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*Law of Aliens

Published on November 7th, 2018 | by Georgia Kleanthi

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SUMMARY: European Court of Human Rights No 70040/13 of of January 9th 2018 VASILE VICTOR STANCIU v. ROMANIA

Keywords: Prohibition of torture, Degrading treatment, Effective investigation, Inhuman treatment

Court:European Court of Human Rights

Claimants: VASILE VICTOR STANCIU v. ROMANIA

Legal Framework:

-Article 3 (Prohibition of torture, Degrading treatment)

No one shall be subjected to torture or to inhuman or degrading treatment or punishment.”

Case Facts:

The applicant was a Romanian national who lives in Bucharest and was born in 1957. The case concerned his allegation of police brutality.

Claims:

The applicant was taken into custody to the local police station after he had refused to show his identification papers when the police went to his home to settle a conflict he was having with a neighbor. He claimed that he was beaten on arrival at the police station. After he was released, the same day, subsequently went to the doctor’s. The medical report issued noted that he had injuries consistent with him having been hit with a hard object. A few weeks later Mr Stanciu was fined for refusing to identify himself.

A month later the applicant lodged a criminal complaint against two police officers accusing them of ill treatment and seeking compensation. The officers denied the accusation. The neighbour’s husband confirmed that Mr Stanciu had been verbally abusive, then immobilised and handcuffed before being taken away by the police, but had not been ill-treated.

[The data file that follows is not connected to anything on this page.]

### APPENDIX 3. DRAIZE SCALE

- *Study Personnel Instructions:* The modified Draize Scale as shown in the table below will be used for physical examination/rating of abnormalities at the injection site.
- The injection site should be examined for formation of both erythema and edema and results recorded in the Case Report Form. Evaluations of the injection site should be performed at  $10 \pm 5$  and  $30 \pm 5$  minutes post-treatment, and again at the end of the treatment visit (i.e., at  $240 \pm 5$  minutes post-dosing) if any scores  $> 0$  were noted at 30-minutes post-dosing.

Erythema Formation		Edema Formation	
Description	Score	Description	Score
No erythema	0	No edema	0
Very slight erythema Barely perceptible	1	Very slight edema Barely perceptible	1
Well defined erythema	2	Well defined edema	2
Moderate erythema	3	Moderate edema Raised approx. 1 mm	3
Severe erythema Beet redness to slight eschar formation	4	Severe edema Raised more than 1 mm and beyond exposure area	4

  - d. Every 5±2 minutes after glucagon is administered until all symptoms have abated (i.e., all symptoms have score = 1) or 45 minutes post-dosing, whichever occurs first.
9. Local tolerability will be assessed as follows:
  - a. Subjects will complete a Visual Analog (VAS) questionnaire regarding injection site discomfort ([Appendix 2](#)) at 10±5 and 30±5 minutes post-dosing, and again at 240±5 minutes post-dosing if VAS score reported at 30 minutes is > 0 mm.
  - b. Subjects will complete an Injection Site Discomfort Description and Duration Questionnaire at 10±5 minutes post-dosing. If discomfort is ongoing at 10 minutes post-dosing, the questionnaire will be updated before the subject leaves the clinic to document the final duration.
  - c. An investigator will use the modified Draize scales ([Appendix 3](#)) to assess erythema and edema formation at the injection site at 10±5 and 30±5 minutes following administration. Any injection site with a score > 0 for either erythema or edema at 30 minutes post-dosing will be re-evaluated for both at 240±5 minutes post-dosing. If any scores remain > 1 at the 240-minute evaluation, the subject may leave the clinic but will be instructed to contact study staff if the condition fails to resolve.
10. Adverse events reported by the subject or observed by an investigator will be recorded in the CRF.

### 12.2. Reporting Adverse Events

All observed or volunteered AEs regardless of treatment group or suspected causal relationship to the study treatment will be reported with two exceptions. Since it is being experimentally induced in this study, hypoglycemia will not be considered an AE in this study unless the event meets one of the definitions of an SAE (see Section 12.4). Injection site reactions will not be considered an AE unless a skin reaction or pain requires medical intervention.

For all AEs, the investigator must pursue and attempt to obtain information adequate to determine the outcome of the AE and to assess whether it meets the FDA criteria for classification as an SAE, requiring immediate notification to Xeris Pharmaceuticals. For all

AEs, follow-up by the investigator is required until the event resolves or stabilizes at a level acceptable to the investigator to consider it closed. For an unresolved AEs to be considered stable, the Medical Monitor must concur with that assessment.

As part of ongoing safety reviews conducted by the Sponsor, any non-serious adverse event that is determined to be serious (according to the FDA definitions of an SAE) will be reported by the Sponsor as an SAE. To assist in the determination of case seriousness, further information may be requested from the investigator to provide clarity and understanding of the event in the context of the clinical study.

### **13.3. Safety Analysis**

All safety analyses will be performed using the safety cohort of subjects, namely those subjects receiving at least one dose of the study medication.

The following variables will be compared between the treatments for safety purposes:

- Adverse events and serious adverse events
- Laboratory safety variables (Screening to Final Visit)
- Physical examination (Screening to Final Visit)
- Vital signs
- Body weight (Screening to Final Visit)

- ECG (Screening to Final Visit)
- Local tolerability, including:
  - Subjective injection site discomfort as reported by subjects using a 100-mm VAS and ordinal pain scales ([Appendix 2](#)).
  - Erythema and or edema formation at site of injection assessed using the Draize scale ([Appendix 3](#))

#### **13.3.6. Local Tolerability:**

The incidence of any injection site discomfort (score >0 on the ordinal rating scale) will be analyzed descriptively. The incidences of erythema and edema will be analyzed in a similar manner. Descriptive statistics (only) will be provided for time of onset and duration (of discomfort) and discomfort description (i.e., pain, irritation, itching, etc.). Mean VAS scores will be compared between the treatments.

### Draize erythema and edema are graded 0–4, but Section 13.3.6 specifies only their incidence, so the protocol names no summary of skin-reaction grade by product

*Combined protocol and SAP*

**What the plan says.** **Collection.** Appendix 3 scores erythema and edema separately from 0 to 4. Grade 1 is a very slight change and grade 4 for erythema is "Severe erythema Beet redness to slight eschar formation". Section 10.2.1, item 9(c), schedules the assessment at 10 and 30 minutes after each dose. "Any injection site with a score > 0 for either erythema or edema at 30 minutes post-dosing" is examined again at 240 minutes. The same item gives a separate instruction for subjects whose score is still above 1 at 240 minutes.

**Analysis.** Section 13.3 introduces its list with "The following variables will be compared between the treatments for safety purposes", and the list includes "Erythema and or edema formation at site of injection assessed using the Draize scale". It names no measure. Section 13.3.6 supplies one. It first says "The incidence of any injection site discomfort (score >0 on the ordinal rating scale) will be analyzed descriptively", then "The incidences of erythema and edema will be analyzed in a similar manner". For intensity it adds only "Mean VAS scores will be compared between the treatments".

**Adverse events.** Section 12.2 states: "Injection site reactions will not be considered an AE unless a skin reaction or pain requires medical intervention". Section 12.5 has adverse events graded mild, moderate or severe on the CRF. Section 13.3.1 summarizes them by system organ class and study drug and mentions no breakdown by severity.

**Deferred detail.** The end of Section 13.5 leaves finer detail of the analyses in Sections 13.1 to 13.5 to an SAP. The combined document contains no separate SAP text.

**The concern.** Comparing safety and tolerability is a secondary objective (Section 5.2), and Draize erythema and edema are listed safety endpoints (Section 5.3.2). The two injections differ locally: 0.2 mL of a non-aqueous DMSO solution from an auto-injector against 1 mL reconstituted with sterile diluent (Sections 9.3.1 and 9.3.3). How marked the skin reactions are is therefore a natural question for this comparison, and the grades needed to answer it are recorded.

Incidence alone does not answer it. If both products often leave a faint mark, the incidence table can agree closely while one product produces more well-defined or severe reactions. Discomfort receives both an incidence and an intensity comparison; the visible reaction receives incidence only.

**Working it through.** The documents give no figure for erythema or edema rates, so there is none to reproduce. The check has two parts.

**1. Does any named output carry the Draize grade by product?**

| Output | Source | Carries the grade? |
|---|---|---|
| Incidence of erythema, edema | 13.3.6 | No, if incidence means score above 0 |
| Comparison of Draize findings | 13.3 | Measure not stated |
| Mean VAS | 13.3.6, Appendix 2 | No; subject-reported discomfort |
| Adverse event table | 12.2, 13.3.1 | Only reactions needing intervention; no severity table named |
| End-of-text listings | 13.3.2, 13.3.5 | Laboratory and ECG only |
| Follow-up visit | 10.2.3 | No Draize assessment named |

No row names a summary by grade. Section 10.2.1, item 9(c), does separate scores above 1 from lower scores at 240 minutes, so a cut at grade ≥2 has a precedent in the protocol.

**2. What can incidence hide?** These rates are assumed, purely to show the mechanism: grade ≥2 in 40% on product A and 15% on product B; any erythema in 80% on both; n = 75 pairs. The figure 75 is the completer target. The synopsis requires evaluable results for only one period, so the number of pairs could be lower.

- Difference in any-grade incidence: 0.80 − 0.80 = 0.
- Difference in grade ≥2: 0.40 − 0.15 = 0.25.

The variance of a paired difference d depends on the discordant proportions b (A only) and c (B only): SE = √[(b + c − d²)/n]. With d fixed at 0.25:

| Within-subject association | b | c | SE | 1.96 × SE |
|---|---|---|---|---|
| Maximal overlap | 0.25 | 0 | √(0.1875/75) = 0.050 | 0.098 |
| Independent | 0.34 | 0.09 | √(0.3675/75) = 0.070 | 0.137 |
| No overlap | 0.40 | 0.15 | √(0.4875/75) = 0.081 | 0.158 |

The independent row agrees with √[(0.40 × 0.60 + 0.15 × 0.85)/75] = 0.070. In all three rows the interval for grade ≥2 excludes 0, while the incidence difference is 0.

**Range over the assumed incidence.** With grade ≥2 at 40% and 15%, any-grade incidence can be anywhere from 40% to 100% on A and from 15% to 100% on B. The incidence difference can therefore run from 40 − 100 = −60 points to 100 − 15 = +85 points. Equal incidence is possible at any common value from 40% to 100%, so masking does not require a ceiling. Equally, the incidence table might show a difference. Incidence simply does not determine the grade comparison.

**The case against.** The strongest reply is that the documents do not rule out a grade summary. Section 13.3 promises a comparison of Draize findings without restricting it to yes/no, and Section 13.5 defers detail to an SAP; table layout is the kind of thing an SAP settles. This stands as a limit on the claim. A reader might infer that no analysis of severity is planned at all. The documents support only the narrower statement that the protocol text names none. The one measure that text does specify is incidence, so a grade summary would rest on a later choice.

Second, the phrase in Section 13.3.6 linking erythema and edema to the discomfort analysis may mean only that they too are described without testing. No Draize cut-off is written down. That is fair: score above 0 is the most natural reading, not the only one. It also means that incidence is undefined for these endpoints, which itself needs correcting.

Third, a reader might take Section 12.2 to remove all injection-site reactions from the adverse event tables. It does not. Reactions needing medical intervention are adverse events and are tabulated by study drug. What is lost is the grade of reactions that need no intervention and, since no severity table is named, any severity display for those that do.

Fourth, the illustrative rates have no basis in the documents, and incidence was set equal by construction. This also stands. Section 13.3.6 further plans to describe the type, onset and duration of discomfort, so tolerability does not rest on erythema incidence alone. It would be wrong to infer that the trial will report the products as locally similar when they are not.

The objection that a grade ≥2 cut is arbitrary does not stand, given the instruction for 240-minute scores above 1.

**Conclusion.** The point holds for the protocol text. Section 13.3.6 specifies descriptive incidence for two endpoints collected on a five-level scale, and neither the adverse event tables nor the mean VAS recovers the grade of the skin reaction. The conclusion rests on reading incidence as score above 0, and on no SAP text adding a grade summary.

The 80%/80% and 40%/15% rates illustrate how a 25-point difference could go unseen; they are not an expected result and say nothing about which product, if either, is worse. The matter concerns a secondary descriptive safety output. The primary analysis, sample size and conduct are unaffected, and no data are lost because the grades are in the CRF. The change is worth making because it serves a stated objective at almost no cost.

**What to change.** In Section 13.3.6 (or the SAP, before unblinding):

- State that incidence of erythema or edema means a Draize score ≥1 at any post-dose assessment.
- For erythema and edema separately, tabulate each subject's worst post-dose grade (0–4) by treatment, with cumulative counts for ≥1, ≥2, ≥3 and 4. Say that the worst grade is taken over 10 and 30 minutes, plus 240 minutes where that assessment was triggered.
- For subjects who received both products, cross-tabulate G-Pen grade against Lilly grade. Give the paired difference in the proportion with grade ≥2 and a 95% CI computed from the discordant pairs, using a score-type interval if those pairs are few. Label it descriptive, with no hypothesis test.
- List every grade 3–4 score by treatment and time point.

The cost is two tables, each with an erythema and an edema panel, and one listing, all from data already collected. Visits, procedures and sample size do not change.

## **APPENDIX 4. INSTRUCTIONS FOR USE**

The investigators relying on the findings came to the conclusion that the use of force had not been excessive. The applicant complained that the subsequent investigation into the incident had been ineffective. He argued in particular that if he had been aggressive towards the police, charges would have been brought against him; instead he had only been issued with a fine.

Decision:

The Court noted that, the Government relied on the findings of the domestic authorities. Consequently, they did not dispute that on 11 December 2011 the applicant had been under the control of State agents at the time of the incident or that the injuries suffered by the applicant, as recorded by the available medical evidence, had been the result of the police officers’ intervention.

The Court also noted that the applicant acknowledged that he had refused to present his identification papers, while using language considered by the police officers to be defiant. The statement given by the neighbour’s husband confirms the use by the applicant of language that was to a certain extent inappropriate and disrespectful. However, there is no evidence in the file to suggest that during the whole incident, the police officers involved were in any way assaulted, much less injured by him. In these circumstances, the Court couldn’t accept that any restraint was needed in order to pre-empt further outbursts from the applicant, and to prevent him from becoming physically violent. Consequently, the Court considered that neither the domestic court nor the Government have sufficiently and convincingly shown that, the force employed by the police officers against the applicant, irrespective of the time when the incident might have taken place, was proportionate

The Court, unanimously found that there has been a violation of Article 3 of the Convention.

For the full text of the decision here





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